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Eady Instability of Isolated Baroclinic Jets with Meridionally Varying Tropopause Height

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  • 1 Department of the Geophysical Sciences, University of Chicago, Chicago, Illinois
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Abstract

An efficient solution procedure is developed for a nonseparable semigeostrophic Eady problem on a semi-infinite f plane. A model is designed to study the effects of meridionally isolated jets and tropopause morphology on baroclinic instability. Potential vorticity (PV) is assumed to be piecewise constant and discontinuous at the tropopause, whose height is allowed to vary with latitude. The computational domain is discretized in a stretched coordinate to maintain adequate resolution in the vicinity of the tropopause and axis of the jet. The basic state is numerically inverted from the two PV values with the specification of only the meridional profiles of potential temperature (PT) at the surface and (unspecified) tropopause height. The nonseparable eigenvalue problem about this basic state is solved for the discrete (zero-PV) normal modes. Since continuum modes are not sought, the size of the problem is reduced greatly, keeping the storage and CPU requirements moderate even at relatively high spatial resolutions.

This model is used to investigate changes in the zonal-mean state and the stability thereof, in response to arrangements of the zonal-mean PT at the surface and tropopause. In particular, (a) partial mixing of surface PT and (b) appearance of a local minimum of PT on the tropopause are considered as models of baroclinic adjustment and tropopause folds, respectively. The former renders the mean flow more barotropic and shifts up the zonal scale of baroclinic instability. The latter gives rise to a markedly dipped tropopause that is barotropically unstable at various ranges of wavenumbers. The results’ implications on the life cycle simulations and roll-up of stratospheric intrusions are discussed.

Corresponding author address: Dr. Noboru Nakamura, Department of the Geophysical Sciences, University of Chicago, 5734 S. Ellis Avenue, Chicago, IL 60637.

Email: nnn@bethel.uchicago.edu

Abstract

An efficient solution procedure is developed for a nonseparable semigeostrophic Eady problem on a semi-infinite f plane. A model is designed to study the effects of meridionally isolated jets and tropopause morphology on baroclinic instability. Potential vorticity (PV) is assumed to be piecewise constant and discontinuous at the tropopause, whose height is allowed to vary with latitude. The computational domain is discretized in a stretched coordinate to maintain adequate resolution in the vicinity of the tropopause and axis of the jet. The basic state is numerically inverted from the two PV values with the specification of only the meridional profiles of potential temperature (PT) at the surface and (unspecified) tropopause height. The nonseparable eigenvalue problem about this basic state is solved for the discrete (zero-PV) normal modes. Since continuum modes are not sought, the size of the problem is reduced greatly, keeping the storage and CPU requirements moderate even at relatively high spatial resolutions.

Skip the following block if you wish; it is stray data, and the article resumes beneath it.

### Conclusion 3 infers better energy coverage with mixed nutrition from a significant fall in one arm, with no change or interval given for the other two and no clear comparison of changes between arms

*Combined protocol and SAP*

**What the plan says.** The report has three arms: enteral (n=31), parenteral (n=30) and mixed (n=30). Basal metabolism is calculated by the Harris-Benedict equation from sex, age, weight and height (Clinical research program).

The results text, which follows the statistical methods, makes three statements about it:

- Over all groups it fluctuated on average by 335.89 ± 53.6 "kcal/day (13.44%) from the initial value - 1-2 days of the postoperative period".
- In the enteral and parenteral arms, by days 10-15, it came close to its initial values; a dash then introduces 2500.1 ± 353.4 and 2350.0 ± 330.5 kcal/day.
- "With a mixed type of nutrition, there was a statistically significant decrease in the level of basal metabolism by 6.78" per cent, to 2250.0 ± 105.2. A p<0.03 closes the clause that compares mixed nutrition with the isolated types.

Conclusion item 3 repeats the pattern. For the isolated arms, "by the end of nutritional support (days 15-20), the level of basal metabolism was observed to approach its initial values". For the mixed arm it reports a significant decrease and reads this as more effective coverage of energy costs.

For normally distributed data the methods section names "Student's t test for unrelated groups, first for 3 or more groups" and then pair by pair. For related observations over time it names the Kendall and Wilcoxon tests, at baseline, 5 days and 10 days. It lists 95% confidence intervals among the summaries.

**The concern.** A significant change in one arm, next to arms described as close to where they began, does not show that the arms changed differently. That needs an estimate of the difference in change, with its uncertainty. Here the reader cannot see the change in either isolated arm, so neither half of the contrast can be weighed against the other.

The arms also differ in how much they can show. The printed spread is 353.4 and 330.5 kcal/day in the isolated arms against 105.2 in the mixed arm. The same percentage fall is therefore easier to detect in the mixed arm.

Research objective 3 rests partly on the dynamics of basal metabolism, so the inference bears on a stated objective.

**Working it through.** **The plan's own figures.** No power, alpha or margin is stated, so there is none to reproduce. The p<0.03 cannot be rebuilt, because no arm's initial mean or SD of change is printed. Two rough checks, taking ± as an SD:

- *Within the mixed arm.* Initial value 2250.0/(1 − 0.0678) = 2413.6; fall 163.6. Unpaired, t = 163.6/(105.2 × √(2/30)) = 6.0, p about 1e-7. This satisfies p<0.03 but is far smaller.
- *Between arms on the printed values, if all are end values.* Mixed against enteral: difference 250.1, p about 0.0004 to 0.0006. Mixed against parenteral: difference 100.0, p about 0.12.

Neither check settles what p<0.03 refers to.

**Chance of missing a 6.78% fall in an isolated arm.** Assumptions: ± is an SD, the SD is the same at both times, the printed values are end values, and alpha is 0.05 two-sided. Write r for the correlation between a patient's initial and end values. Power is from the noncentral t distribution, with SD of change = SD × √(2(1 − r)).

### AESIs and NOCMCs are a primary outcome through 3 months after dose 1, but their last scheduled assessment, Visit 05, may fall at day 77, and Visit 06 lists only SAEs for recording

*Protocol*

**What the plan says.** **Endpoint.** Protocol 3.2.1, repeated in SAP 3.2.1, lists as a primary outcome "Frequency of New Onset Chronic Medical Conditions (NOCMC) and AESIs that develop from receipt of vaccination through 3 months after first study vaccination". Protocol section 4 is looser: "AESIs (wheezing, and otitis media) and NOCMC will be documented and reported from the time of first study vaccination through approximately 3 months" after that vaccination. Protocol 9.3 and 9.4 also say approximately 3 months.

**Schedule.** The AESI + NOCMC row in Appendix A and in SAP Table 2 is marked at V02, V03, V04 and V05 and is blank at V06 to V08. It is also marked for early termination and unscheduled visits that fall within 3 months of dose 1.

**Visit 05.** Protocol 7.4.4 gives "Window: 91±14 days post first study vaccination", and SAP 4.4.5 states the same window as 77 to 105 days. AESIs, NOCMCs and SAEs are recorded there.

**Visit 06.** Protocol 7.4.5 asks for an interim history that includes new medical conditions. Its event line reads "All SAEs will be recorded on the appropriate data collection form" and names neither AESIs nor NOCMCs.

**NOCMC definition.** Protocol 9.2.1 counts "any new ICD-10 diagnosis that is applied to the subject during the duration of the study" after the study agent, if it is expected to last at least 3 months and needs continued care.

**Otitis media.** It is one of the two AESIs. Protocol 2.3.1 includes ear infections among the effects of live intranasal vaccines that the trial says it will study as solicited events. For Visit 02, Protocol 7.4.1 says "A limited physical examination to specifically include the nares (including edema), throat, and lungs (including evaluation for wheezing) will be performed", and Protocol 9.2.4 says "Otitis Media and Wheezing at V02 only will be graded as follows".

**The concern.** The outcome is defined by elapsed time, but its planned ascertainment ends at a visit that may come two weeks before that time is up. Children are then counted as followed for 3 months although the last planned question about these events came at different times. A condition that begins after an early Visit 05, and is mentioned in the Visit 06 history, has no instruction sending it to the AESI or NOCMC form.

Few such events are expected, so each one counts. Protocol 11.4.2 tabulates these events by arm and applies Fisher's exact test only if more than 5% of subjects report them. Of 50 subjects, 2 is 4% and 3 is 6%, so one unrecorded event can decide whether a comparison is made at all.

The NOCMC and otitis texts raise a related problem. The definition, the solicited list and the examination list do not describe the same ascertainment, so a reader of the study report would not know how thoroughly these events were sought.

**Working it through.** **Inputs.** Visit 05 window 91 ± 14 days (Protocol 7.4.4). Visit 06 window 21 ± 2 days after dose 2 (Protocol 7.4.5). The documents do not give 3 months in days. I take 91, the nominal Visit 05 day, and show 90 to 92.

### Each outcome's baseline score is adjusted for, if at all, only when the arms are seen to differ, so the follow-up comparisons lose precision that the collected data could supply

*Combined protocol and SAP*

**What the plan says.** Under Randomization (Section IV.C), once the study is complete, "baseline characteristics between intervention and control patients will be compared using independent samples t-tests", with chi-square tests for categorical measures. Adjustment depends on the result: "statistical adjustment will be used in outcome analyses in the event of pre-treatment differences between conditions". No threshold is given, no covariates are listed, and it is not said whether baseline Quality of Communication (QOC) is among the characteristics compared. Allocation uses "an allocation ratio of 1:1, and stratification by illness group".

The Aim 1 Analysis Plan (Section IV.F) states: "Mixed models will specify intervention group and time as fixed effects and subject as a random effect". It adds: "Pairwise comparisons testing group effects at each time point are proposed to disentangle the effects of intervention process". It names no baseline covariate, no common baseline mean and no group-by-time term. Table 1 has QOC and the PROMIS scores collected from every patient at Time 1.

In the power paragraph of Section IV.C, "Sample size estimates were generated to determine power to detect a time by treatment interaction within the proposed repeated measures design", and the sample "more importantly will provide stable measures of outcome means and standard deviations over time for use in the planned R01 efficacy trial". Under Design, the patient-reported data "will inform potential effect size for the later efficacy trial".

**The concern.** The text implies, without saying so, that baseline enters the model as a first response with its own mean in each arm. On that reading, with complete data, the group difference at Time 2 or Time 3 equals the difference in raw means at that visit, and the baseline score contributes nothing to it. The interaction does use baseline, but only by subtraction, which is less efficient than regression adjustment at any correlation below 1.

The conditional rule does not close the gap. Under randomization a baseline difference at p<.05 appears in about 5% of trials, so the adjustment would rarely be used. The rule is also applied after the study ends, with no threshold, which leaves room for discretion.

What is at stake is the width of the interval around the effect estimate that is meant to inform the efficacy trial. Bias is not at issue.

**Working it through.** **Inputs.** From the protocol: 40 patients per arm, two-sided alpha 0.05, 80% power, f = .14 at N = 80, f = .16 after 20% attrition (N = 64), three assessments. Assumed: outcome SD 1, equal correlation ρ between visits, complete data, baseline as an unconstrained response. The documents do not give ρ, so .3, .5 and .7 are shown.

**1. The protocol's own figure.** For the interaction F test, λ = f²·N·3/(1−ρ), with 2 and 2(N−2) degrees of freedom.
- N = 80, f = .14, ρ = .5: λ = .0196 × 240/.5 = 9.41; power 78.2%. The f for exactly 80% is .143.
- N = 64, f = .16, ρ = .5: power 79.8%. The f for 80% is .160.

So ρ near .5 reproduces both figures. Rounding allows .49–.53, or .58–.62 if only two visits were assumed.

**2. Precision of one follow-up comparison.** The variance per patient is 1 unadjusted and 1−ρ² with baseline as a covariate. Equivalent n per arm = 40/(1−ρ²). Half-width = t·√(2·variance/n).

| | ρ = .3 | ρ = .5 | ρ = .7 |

This model is used to investigate changes in the zonal-mean state and the stability thereof, in response to arrangements of the zonal-mean PT at the surface and tropopause. In particular, (a) partial mixing of surface PT and (b) appearance of a local minimum of PT on the tropopause are considered as models of baroclinic adjustment and tropopause folds, respectively. The former renders the mean flow more barotropic and shifts up the zonal scale of baroclinic instability. The latter gives rise to a markedly dipped tropopause that is barotropically unstable at various ranges of wavenumbers. The results’ implications on the life cycle simulations and roll-up of stratospheric intrusions are discussed.

Corresponding author address: Dr. Noboru Nakamura, Department of the Geophysical Sciences, University of Chicago, 5734 S. Ellis Avenue, Chicago, IL 60637.

Email: nnn@bethel.uchicago.edu

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